The cold weather that began to prevail in southern Syria overnight was only a sign of the approaching winter and a reminder of new suffering which will face residents of rural areas between Damascus and the Jordanian border.
Most families of these impoverished areas worry that they cannot afford to buy diesel on the black market, where the product is being sold for double the price set by Syrian authorities.
Despite the ailing economic situation facing families in the south, many fuel traders are stockpiling large quantities of diesel oil for storage so they could sell them during the winter at a higher rate.
A south Syria resident says that although authorities had subsidized a share of burning diesel to families, set at 600 liters per family, many still fear a harsh winter.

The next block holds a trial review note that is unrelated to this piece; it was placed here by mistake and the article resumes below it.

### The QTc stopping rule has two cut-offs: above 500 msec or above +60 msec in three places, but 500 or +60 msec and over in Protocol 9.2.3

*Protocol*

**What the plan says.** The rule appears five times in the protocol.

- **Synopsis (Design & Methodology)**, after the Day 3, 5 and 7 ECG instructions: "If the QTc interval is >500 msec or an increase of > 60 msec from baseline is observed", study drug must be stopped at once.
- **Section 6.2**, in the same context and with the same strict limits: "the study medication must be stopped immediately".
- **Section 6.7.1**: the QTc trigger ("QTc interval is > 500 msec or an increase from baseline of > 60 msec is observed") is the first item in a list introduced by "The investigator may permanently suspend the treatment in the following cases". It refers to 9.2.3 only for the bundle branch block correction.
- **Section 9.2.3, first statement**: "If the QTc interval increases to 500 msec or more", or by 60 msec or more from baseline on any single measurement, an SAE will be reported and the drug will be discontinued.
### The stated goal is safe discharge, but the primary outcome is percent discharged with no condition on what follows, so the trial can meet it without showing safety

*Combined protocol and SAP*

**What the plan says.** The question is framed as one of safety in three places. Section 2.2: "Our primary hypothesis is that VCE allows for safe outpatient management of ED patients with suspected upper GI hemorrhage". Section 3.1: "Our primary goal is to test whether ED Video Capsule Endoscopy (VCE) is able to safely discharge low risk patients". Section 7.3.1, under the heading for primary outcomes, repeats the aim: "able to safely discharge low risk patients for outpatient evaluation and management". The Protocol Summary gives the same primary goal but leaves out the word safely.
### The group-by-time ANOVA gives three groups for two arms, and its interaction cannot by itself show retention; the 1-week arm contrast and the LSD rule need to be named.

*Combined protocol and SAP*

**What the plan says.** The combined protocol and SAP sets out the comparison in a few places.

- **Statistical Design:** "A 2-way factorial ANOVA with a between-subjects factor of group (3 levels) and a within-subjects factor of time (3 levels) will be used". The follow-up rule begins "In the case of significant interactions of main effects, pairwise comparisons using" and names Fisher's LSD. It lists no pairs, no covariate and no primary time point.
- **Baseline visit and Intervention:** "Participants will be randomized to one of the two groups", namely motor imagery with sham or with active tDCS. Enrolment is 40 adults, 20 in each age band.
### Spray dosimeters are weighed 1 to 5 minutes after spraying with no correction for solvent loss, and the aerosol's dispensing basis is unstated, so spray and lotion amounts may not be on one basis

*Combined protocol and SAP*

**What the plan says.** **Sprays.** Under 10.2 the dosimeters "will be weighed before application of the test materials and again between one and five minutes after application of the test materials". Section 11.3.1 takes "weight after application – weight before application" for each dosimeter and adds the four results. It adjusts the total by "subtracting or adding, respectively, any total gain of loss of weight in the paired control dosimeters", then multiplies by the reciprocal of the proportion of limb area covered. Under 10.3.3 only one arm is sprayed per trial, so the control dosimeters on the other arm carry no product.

The price of hydrocarbons is doubled in the free market, where one liter of diesel is currently sold for 500 Syrian pounds.
This is considered a high rate that cannot be afforded by low-income families who also need to worry about purchasing other life necessities.
Alaa, a resident of rural Daraa, believes that taking high prices into consideration, residents will resort to burning wood for home heating. It is estimated that each family needs three metric tons of wood to keep warm throughout winter.
Many have resorted to chopping down trees and collecting forest wood.